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Socialising the Biomedical Turn in HIV Prevention

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312 pages4 hours

Summary

This book concerns HIV prevention.  The authors argue that until the world focuses its attention on the social issues carried and revealed by AIDS, it is unlikely that HIV transmission will be eradicated or even significantly reduced. Currently we are witnessing the remedicalisation or the continuing biomedicalisation of HIV prevention, which began in earnest in 1996/7 after the development of successful HIV treatment. This biomedical trajectory continues with the increasing push to use HIV treatments as prevention, and it appears to have undermined what has been – at least in many countries – a successful prevention response.

This book’s argument is that at least until such time as biomedicine develops an effective prophylactic vaccine and a cure for HIV, the world must rely on the everyday responses of people and communities to combat the virus. Effective HIV prevention hinges on communities and the social practices forged by these communities that reduce the risk of HIV-transmission (primarily safe sexual and safe drug injection practices); people’s willingness to be identified as infected with HIV (HIV testing practices); and, for people living with HIV, people’s commitment to keeping AIDS at bay (HIV treatment practices).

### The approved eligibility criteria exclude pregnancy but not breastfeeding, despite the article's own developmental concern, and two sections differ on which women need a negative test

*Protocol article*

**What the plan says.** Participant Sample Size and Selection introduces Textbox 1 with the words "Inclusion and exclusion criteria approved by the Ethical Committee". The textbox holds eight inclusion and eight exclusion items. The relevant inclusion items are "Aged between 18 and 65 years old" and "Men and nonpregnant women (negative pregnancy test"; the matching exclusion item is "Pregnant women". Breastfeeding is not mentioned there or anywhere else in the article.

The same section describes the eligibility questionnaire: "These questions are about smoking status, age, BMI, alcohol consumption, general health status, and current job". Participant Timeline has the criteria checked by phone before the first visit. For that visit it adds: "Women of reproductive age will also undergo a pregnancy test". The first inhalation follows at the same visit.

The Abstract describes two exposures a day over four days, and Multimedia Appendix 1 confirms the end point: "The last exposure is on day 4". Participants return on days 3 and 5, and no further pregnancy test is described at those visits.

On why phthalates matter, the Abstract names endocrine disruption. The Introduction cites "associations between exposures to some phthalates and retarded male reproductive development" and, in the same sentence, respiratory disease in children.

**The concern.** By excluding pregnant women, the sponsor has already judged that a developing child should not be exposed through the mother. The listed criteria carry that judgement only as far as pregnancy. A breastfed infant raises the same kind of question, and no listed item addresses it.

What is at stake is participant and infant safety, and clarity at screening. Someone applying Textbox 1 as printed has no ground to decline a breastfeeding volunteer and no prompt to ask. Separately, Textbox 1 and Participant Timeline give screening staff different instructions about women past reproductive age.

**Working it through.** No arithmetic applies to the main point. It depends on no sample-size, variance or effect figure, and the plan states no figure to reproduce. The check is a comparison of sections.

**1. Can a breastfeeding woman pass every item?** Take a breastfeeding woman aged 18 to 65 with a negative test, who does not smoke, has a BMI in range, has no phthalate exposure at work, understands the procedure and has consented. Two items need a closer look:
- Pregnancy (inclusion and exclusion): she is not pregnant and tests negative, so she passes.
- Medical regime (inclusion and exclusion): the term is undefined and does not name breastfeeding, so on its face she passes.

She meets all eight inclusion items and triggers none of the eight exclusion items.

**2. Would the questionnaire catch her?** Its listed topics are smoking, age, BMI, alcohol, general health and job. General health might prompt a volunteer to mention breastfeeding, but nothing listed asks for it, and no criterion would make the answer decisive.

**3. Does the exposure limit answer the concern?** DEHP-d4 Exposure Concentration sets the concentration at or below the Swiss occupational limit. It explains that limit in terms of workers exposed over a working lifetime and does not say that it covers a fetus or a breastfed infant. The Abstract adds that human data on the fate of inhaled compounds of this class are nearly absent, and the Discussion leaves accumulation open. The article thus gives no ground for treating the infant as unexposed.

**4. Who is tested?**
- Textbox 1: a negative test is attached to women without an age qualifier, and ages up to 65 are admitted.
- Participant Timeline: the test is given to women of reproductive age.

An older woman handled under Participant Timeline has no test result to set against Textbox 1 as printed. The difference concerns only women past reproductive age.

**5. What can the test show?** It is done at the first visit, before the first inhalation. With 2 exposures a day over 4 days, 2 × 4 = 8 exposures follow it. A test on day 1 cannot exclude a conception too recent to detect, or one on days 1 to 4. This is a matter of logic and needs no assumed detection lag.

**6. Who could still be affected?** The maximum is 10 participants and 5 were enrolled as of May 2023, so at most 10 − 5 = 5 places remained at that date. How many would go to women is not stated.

Combating HIV also relies on governments to ensure access to HIV prevention tools, including condoms and sterile needles and syringes, as well as to biomedical prevention technologies including those derived from successful antiretroviral treatment (ART) – pre-exposure prophylaxis (PrEP), microbicides and post exposure prophylaxis (PEP), and male circumcision.  It requires that governments develop robust health infrastructures to support and enable regular HIV testing and provide access to treatments for those living with HIV. Effective HIV prevention needs governments to adopt pragmatic policies that are not deflected by moralistic or conservative ideologies. Effective responses to HIV, on the part of communities, health professionals and governments are all underpinned by public discussion about sex, sexuality and drug use. More broadly, combating HIV depends on civil society resisting HIV stigma and discrimination against those infected and affected by HIV, and enabling people and communities to discuss sex, sexuality and drug use in ways that promote the development and adoption of safe sexual and drug injection practices.

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